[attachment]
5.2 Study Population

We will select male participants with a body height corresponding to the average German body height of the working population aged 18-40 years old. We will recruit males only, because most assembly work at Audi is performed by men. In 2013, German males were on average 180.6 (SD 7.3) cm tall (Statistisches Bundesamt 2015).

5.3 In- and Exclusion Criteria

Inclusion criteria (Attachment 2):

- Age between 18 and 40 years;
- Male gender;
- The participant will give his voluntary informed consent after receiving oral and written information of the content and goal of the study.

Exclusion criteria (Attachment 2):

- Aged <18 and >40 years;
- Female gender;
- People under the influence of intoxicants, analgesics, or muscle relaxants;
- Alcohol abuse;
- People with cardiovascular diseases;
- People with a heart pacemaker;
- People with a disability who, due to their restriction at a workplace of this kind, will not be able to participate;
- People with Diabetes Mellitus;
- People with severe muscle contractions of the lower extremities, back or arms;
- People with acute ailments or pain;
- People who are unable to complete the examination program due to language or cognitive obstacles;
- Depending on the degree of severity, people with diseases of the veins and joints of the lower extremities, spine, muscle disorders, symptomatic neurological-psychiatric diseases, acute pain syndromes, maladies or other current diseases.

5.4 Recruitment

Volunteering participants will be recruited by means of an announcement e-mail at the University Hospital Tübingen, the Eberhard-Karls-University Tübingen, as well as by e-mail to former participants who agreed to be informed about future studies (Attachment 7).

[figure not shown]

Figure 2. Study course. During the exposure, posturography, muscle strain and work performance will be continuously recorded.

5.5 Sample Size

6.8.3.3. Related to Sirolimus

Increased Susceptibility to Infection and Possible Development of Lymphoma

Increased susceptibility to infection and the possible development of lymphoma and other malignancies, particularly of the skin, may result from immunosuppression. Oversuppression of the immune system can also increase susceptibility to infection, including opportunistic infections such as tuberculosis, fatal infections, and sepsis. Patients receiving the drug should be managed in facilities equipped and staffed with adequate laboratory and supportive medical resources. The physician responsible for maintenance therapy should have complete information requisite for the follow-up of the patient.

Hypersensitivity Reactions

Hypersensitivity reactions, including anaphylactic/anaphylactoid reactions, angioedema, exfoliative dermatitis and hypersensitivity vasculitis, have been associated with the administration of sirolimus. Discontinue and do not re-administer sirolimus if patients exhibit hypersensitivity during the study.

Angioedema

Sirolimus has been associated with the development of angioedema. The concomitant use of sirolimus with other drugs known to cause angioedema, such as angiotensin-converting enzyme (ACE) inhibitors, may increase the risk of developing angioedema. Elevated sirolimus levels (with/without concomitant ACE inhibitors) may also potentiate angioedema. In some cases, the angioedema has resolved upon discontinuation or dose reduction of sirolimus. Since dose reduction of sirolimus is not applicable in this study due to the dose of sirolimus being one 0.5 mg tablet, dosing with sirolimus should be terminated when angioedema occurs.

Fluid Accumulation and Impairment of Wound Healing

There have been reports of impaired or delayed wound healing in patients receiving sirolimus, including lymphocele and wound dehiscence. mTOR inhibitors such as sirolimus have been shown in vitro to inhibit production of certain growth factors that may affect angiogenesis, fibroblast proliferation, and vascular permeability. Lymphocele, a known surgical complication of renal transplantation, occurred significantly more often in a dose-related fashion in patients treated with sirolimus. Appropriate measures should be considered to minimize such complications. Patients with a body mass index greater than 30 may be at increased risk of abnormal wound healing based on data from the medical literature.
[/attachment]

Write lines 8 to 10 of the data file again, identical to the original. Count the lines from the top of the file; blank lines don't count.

Exclusion criteria (Attachment 2):

- Aged <18 and >40 years;
- Female gender;